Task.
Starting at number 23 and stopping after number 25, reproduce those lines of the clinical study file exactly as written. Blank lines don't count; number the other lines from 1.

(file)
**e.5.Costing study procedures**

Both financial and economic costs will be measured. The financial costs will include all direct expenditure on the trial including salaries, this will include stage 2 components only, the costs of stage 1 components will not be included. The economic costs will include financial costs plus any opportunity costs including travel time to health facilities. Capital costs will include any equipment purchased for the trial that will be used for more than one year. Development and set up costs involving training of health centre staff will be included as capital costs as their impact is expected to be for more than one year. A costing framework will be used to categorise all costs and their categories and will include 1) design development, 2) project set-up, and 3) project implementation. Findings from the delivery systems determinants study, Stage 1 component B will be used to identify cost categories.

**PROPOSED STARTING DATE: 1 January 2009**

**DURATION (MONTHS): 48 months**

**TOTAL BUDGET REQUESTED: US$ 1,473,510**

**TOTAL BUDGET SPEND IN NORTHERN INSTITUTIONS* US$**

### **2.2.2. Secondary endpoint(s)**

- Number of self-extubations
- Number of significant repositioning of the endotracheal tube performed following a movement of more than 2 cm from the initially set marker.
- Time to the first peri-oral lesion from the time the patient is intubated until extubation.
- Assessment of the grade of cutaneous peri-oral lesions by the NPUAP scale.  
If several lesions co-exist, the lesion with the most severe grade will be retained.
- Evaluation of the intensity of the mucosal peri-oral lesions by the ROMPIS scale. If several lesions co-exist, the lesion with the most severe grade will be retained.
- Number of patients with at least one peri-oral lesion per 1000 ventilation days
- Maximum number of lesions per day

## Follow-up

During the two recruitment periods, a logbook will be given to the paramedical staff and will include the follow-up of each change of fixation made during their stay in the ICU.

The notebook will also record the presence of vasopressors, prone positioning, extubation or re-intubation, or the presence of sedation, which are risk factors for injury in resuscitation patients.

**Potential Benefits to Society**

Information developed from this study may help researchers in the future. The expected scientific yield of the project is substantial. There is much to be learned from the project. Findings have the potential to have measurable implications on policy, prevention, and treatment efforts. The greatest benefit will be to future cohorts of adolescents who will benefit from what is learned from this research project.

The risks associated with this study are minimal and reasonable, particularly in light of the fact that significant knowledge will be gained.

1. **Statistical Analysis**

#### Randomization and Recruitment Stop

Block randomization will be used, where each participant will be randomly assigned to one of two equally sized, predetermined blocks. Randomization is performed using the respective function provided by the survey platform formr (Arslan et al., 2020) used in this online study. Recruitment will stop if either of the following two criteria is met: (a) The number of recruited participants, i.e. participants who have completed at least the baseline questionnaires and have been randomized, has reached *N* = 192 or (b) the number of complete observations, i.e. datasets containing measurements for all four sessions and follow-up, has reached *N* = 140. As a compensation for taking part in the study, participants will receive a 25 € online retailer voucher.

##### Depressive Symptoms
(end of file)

#### Randomization and Recruitment Stop

Block randomization will be used, where each participant will be randomly assigned to one of two equally sized, predetermined blocks. Randomization is performed using the respective function provided by the survey platform formr (Arslan et al., 2020) used in this online study. Recruitment will stop if either of the following two criteria is met: (a) The number of recruited participants, i.e. participants who have completed at least the baseline questionnaires and have been randomized, has reached *N* = 192 or (b) the number of complete observations, i.e. datasets containing measurements for all four sessions and follow-up, has reached *N* = 140. As a compensation for taking part in the study, participants will receive a 25 € online retailer voucher.

##### Depressive Symptoms